Wall Street Journal Stabs At Net Neutrality
It’s interesting, but not surprising, FCC Chairman Kevin Martin is the target of a scathing editorial by the Wall Street Journal. He’s an easy and popular target these days from both sides of just about any issue involving the FCC. He stinks. Everybody knows it.
What is surprising is that the editorial in question, which is not specifically authored and thus becomes the official stance of the WSJ as an entity, not only oversimplifies the topic at hand (surely WSJ readers are at a sufficient level to understand complex topics right?), but also sets up the WSJ as a mimic of Comcast apologists and telecom shills.
It’s not surprising, and not interesting, that a paper like the WSJ, especially since the News Corp. acquisition, would rest on its conservative, let-the-system-fix-itself, anti-regulation and probably wing-tipped heels. What is surprising and interesting is that a journalistic enterprise would allow its editorial staff to seemingly copy and paste from lobbyist talking point handouts.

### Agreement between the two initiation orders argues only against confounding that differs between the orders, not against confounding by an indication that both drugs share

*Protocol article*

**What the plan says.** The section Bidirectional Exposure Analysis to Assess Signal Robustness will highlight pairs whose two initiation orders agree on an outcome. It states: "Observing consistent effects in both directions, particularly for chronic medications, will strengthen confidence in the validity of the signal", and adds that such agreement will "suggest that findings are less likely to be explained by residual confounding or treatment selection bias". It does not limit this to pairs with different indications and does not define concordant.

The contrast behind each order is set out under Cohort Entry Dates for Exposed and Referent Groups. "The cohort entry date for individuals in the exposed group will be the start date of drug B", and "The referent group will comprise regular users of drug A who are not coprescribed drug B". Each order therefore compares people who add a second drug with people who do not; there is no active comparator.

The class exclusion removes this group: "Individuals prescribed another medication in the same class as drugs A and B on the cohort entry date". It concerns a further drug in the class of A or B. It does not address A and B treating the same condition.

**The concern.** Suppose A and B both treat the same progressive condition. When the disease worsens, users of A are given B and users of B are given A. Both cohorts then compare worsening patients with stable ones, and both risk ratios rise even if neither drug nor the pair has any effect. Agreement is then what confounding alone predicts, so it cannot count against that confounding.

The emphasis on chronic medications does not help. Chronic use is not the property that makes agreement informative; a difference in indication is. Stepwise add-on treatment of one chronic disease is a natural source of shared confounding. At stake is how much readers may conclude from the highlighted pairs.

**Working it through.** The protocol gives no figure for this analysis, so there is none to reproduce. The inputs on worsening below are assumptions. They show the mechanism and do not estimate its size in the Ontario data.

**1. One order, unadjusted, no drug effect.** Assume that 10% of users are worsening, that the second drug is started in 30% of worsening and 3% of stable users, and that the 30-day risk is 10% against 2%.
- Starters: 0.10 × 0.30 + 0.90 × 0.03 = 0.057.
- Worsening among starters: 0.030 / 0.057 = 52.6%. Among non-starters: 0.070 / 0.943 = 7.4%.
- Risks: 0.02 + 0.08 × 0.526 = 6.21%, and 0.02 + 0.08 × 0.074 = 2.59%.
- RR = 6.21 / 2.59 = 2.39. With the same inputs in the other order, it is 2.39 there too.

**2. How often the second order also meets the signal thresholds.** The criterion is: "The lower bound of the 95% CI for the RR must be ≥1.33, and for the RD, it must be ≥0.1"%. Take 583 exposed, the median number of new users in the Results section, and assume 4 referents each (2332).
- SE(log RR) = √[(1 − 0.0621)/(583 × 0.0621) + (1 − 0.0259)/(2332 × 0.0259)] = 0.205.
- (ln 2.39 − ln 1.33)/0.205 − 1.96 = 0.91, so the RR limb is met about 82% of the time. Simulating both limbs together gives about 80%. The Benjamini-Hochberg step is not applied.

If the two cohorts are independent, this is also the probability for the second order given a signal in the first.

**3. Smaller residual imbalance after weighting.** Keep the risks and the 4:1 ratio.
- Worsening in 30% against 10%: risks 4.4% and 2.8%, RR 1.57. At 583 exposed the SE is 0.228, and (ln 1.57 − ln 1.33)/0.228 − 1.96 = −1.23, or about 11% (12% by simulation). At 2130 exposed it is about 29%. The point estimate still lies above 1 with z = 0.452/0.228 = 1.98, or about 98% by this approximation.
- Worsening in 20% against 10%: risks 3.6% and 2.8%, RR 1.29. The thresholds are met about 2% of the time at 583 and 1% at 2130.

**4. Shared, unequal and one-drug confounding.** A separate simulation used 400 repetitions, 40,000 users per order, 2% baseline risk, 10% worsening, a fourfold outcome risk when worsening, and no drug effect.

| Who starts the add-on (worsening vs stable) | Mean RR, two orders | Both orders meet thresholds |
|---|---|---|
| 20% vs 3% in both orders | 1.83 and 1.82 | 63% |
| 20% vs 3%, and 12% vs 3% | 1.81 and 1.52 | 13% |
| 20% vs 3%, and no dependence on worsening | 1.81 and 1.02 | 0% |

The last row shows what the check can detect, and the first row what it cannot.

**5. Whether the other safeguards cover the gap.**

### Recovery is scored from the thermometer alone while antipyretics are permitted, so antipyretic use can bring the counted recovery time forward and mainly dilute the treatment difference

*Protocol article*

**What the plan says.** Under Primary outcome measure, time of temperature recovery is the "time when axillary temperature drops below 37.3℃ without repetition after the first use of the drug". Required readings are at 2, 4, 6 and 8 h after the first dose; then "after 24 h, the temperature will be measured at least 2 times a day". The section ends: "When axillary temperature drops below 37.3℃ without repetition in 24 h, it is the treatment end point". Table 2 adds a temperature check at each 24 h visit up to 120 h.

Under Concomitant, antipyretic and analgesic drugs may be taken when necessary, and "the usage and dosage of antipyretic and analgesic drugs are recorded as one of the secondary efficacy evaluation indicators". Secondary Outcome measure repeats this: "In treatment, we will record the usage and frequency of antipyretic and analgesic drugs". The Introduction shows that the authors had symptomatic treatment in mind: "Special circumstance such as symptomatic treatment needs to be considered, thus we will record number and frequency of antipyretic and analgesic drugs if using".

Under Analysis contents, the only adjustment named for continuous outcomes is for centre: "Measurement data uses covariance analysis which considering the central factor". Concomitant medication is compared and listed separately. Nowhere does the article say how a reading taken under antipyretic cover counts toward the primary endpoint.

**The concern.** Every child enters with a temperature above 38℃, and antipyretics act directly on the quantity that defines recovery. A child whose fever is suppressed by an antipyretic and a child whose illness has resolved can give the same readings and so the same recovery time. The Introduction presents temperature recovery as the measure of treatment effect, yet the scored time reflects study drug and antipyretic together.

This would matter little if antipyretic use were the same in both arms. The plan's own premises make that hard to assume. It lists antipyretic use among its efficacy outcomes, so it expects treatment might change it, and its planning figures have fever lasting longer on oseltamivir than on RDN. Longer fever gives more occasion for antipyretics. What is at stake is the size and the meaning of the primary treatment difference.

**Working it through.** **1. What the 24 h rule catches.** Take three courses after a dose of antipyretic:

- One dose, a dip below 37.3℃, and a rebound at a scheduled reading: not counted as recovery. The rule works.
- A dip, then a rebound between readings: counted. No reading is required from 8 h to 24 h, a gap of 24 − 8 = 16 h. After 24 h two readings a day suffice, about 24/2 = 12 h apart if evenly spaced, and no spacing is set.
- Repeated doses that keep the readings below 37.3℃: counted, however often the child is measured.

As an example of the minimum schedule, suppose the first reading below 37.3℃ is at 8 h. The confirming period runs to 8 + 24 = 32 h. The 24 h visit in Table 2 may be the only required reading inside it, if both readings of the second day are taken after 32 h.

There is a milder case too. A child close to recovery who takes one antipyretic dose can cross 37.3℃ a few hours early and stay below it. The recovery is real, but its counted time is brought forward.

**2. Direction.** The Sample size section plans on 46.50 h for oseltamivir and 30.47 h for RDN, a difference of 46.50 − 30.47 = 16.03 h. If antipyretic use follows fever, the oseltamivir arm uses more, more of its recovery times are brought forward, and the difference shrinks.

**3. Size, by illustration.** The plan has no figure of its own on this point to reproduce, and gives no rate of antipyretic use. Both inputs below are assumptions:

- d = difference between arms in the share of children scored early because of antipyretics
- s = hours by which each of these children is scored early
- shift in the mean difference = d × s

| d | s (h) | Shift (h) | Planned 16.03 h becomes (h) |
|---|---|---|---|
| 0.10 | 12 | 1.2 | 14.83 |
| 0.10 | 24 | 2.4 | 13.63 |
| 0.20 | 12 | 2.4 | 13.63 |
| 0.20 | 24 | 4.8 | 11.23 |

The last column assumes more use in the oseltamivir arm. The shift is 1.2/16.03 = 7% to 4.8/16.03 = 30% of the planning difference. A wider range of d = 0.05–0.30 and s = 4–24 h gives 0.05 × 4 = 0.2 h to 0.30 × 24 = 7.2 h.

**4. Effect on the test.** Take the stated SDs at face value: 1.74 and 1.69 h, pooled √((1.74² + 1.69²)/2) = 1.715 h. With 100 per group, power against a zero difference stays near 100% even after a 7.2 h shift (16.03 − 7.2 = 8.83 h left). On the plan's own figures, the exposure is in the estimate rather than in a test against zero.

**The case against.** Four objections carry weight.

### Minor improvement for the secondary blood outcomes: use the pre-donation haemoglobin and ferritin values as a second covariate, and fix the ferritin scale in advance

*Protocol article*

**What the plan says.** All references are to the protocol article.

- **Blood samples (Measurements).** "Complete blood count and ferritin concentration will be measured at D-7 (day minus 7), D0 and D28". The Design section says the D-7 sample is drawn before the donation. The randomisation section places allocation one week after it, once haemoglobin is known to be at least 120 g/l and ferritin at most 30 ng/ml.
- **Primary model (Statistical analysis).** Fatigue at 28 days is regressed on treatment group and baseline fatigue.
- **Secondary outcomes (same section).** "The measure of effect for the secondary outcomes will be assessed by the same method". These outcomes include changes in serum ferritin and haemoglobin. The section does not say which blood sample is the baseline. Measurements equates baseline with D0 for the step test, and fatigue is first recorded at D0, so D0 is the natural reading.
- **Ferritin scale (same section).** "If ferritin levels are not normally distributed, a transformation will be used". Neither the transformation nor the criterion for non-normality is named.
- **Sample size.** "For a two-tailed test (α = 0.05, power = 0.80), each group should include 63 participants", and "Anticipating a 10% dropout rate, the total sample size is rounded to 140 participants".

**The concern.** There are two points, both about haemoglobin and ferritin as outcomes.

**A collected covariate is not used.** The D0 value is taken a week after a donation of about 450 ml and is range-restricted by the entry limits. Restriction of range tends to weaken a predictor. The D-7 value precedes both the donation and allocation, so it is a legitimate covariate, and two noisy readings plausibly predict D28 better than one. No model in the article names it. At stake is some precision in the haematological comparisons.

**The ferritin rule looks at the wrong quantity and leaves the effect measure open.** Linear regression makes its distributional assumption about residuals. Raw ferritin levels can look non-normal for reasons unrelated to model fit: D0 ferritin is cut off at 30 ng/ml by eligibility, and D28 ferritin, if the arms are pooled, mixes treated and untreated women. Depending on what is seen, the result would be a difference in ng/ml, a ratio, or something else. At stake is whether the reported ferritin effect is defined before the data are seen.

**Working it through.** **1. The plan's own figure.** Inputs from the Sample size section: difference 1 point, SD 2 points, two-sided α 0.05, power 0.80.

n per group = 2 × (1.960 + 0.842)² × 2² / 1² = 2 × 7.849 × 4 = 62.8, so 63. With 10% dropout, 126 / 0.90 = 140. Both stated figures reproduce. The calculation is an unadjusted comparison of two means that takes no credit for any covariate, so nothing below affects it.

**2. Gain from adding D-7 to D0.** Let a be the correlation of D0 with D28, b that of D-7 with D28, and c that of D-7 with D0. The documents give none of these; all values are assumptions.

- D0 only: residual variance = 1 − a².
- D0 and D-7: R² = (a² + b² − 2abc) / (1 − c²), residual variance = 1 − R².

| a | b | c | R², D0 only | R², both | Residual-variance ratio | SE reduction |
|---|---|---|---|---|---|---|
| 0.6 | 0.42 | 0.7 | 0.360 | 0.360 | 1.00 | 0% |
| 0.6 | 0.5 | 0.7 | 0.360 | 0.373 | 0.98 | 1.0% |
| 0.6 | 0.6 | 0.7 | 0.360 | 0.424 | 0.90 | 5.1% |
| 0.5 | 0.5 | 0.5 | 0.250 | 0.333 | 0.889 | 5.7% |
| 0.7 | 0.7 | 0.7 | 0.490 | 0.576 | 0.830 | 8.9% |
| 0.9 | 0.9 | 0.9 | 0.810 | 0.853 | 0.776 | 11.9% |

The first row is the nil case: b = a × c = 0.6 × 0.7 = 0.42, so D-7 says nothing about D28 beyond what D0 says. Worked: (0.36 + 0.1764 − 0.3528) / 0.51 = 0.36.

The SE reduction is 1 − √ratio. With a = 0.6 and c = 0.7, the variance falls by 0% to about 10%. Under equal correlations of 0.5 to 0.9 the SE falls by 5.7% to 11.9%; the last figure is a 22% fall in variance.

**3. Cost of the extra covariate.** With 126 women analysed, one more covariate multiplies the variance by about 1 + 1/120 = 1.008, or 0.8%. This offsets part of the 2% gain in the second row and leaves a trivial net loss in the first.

Worse, the arguments made are laughable in places, myopic in others, and some are based on premises patently untrue. A simple handing off of the editorial to an opposing viewpoint pre-publishing would have helped at least strengthen the intended argument. As is, it makes it seem the editorial writer(s) never had the intention of building a fair representation.